This is why it’s critical for organizations to reach outside their defined sphere of influence. Help the sales team generate leads…support the acquisition of new customers…and then inspire their passion. That’s the job of marketing, social media and PR.
Friday, September 12, 2008
I am perplexed by the announcement from the AeA (formerly American Electronics Association) and Information Technology Association of America (ITAA) that they are in discussions to merge their organizations.
The business case to combine is apparent and was well articulated in by Computerworld writer Patrick Thibodeau. A larger technology trade group will have more sway in political circles and their technology members will benefit financially by reducing their annual membership costs.
Yet, the mere disclosure of merger discussions creates tremendous pressure to now get a deal done -- even if the terms of a transaction benefit one group more than the other. And what happens if the combination doesn’t come together? Each trade group will have only further weakened its lobbying position, while creating apprehension among its members and employees.
Was this proactive promotion of a possible merger a test to determine market reaction? If so, couldn’t that have been accomplished in a more discrete manner? This is a real surprising (and knucklehead) move by two well respected, influential groups.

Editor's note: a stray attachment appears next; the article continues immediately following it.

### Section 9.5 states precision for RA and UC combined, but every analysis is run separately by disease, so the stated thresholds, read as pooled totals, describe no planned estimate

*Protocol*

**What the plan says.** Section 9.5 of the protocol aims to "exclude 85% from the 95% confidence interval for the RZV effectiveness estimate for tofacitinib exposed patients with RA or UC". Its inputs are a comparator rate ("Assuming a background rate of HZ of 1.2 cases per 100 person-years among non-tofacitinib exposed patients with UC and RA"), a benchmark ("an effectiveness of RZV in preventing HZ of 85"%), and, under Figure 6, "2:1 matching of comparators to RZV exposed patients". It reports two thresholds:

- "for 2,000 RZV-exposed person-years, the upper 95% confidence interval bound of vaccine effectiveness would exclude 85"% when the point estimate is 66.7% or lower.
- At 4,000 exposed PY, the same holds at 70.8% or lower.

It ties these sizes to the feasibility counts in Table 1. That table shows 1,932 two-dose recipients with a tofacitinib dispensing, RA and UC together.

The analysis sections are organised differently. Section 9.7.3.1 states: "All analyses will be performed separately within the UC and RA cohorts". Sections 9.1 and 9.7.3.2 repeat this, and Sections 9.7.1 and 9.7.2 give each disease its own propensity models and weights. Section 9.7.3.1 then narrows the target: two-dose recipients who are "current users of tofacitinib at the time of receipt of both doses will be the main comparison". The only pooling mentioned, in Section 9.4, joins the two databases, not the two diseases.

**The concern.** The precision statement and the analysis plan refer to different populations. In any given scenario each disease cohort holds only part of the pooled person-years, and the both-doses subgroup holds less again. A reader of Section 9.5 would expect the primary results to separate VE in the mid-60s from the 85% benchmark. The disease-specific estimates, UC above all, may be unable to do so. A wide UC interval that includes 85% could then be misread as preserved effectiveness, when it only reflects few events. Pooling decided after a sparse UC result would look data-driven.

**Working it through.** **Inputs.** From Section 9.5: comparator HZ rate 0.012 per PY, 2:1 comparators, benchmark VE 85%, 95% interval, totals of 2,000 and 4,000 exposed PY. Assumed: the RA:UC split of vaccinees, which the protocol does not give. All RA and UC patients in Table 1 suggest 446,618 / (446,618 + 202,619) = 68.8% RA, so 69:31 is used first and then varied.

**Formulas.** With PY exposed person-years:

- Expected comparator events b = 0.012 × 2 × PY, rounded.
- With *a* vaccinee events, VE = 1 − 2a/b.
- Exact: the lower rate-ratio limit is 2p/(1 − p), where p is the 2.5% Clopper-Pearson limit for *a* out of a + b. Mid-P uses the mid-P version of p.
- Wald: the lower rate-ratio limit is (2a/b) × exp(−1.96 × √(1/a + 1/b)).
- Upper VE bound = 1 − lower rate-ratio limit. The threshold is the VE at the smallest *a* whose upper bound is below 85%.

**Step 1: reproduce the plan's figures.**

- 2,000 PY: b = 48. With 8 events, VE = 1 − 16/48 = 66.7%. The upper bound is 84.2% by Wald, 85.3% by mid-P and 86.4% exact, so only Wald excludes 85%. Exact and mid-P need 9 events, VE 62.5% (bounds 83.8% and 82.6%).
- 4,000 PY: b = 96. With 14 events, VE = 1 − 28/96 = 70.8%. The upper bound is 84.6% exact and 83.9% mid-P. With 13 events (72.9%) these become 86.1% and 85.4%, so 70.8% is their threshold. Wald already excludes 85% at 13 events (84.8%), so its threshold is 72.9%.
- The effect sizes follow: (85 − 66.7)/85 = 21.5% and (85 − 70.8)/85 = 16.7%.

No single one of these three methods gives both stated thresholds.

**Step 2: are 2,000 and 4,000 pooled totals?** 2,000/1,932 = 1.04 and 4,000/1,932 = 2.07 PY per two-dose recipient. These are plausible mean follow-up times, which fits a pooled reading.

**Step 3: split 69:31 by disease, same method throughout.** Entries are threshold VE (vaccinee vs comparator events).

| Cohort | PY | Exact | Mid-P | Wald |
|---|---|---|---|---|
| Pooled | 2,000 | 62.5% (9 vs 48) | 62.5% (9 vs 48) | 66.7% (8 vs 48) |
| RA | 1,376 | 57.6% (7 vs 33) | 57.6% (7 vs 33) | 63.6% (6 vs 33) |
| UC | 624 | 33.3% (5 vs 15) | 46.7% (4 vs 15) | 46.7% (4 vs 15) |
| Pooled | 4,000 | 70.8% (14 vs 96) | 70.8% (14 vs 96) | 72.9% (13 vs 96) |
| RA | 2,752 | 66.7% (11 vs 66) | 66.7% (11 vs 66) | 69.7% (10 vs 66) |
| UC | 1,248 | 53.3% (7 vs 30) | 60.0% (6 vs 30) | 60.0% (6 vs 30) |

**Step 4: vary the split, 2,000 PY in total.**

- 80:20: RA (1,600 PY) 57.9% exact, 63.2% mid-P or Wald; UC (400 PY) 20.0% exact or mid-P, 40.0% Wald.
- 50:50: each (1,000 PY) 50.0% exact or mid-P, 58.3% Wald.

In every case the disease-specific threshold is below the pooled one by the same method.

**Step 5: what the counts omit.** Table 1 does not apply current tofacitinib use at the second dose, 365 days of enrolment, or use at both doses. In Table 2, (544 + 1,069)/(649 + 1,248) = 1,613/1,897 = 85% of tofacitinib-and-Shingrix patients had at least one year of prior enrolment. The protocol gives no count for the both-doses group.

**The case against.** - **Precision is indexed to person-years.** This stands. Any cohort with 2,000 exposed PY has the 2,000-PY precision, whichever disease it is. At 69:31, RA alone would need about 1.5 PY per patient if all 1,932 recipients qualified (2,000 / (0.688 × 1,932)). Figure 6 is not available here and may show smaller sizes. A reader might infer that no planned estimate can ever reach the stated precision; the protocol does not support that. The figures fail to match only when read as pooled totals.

Full disclosure: Strategic Communications Group (Strategic) had been a long-standing member of the AeA and I was very active as a member of the executive committee of the group’s Potomac Council. Our involvement concluded a few years back.
Tuesday, September 9, 2008
In no way was I an early adopter of social media.
At Strategic Communications Group (Strategic), we introduced content about executive blogging on our Web site a few years back, yet there was limited client interest. And even more limited budgets allocated to fund social media-related programs.
That changed in the spring of 2007…big time! Social media is by far the fastest growing segment of our business. We are fortunate to be working with a set of innovative companies – such as British Telecom (BT), GovDelivery, Epok, TARP and Voxant -- to execute campaigns that include a social media component.
We believe social media work will represent 70 percent of our business this time next year. However, according to the findings of the recent Epsilon CMO survey we may need to be even more bullish in our projections.